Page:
"As of Aug. 1, the configuration was as follows: Petrivske was ours, Stepanivka was ours, and they controlled Savur-Mohyla. From it, they could shell any of our convoys and see all our troops' redeployments.

"On Aug. 2, Colonel Hordiiychuk [Ihor 'Sumrak' Hordiichuk, Special Forces operative - Censor.NET.] and Yuldashev [Temur Yuldashev, commander of Temur volunteer battalion - Censor.NET] arrived with their people, several groups of the Special Forces 3rd Regiment, and a battalion of the 25th brigade. Together, we attempted to assault the elevation for the first time since July 28: we approached it with several tanks and an IFV from Petrivske. When they were in the middle of the road, mortar fire covered them. Vehicles reached the middle of the road, infantry dismounted, and accurate fire from the Russian Federation was opened. We had two '200's [killed - ed.] that time, and about two dozens of wounded from our unit, from the 25th, and from the 3rd regiment. As it turned out later, the enemy had fortified well there, and we were lacking precise information about it for we had no drones at that time.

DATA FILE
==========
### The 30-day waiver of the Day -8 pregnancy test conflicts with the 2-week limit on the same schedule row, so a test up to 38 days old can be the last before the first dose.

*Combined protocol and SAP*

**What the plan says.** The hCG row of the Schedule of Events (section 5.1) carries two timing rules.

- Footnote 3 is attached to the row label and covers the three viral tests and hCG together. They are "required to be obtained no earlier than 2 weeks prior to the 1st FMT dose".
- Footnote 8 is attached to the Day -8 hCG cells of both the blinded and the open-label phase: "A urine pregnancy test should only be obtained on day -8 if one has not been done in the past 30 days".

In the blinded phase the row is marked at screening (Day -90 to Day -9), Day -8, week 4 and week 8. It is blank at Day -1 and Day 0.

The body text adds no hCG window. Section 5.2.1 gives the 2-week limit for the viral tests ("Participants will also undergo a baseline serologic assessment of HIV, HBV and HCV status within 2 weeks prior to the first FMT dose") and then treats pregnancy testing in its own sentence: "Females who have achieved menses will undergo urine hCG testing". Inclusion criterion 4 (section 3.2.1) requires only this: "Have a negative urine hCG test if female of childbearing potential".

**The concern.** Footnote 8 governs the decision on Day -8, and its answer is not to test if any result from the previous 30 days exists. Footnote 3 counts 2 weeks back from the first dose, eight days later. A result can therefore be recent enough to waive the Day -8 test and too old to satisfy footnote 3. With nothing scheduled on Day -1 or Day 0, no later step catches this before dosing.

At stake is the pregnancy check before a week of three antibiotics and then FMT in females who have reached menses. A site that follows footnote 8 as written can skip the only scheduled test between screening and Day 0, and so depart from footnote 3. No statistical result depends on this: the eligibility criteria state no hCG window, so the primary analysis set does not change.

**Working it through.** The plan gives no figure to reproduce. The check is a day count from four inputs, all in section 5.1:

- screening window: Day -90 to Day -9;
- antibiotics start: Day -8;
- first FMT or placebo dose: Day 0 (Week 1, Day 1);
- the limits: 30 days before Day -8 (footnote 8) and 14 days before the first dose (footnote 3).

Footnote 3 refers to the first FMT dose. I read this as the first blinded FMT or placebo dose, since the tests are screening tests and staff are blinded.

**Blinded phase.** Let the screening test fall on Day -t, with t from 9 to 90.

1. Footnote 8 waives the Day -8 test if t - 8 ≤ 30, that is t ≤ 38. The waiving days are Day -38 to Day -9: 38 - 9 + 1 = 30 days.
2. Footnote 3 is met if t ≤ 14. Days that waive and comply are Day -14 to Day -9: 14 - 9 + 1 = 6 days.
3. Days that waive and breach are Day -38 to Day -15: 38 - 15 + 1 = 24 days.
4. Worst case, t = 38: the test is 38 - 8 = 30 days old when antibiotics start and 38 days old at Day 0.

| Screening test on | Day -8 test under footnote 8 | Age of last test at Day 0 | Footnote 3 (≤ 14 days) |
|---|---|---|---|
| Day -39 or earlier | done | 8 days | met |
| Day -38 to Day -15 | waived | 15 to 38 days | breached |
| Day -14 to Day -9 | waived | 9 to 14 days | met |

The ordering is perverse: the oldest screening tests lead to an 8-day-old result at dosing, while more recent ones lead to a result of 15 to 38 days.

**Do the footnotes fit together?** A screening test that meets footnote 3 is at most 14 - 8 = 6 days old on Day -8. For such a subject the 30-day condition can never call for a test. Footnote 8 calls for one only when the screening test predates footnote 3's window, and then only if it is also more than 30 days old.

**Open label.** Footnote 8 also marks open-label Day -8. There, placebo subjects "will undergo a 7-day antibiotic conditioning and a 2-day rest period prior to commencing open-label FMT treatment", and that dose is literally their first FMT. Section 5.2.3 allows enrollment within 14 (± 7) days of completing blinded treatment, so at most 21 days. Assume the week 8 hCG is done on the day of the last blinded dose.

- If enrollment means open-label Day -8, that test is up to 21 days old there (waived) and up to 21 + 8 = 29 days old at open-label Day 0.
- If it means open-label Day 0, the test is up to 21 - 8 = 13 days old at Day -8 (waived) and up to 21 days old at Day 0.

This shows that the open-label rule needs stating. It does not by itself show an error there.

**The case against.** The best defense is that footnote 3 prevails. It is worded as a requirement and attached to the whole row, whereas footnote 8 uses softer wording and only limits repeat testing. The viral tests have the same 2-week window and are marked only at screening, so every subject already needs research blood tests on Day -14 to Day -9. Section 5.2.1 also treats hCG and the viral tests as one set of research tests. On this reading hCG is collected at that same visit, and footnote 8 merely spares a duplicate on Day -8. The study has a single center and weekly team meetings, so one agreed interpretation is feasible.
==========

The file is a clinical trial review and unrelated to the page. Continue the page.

"The second assault was different - we attempted to use a deceptive maneuver: we imitated a regular assault, while the 25th tried to encircle them and reach from Saurivka [a village near Savur-Mohyla - ed.]. This time, we lost one airborne combat vehicle and two persons, and retreated again under intense fire. It was a difficult moment - the second (or the third for some of us) unsuccessful attempt to assault with human losses. The soldiers were in a psychologically difficult state of mind.

"The third time we acted differently: we sent five tanks with ammunition to Savur-Mohyla, having equipped them with landmines. ... They used all of their ammunition in 30 minutes and left. We had no losses that time, but our soldiers saw losses of the other party. It affected the morale positively.

"We had been planning the fourth assault for 24 hours. I and Hordiichuk commanded jointly. We were located at the battle headquarters right next to the mount. General Nazarkin [Viacheslav Nazarkon, Major General, ATO deputy commander at that moment - Censor.NET] was also there. He was letting us know he was there, but he didn't interfere. According to documents, I was the one responsible for the assault - I had been ordered to seil;tze it.